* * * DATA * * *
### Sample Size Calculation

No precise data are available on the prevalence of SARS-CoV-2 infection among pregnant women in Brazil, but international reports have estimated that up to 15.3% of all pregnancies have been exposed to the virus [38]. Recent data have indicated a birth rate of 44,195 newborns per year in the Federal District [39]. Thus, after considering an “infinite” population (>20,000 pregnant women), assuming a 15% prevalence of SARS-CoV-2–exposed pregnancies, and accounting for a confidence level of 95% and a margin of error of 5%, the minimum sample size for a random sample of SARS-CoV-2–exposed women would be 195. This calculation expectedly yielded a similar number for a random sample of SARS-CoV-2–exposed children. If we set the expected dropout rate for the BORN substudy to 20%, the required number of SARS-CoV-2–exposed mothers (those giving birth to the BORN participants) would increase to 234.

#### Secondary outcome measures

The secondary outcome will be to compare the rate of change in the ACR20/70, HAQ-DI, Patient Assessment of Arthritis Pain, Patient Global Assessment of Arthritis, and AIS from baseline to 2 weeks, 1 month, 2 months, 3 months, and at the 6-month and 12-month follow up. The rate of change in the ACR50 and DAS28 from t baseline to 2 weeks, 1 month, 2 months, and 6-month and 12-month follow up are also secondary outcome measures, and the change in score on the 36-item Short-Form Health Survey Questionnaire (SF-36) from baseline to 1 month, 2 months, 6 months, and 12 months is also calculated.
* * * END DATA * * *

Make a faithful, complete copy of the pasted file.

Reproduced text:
### Sample Size Calculation

No precise data are available on the prevalence of SARS-CoV-2 infection among pregnant women in Brazil, but international reports have estimated that up to 15.3% of all pregnancies have been exposed to the virus [38]. Recent data have indicated a birth rate of 44,195 newborns per year in the Federal District [39]. Thus, after considering an “infinite” population (>20,000 pregnant women), assuming a 15% prevalence of SARS-CoV-2–exposed pregnancies, and accounting for a confidence level of 95% and a margin of error of 5%, the minimum sample size for a random sample of SARS-CoV-2–exposed women would be 195. This calculation expectedly yielded a similar number for a random sample of SARS-CoV-2–exposed children. If we set the expected dropout rate for the BORN substudy to 20%, the required number of SARS-CoV-2–exposed mothers (those giving birth to the BORN participants) would increase to 234.

#### Secondary outcome measures

The secondary outcome will be to compare the rate of change in the ACR20/70, HAQ-DI, Patient Assessment of Arthritis Pain, Patient Global Assessment of Arthritis, and AIS from baseline to 2 weeks, 1 month, 2 months, 3 months, and at the 6-month and 12-month follow up. The rate of change in the ACR50 and DAS28 from t baseline to 2 weeks, 1 month, 2 months, and 6-month and 12-month follow up are also secondary outcome measures, and the change in score on the 36-item Short-Form Health Survey Questionnaire (SF-36) from baseline to 1 month, 2 months, 6 months, and 12 months is also calculated.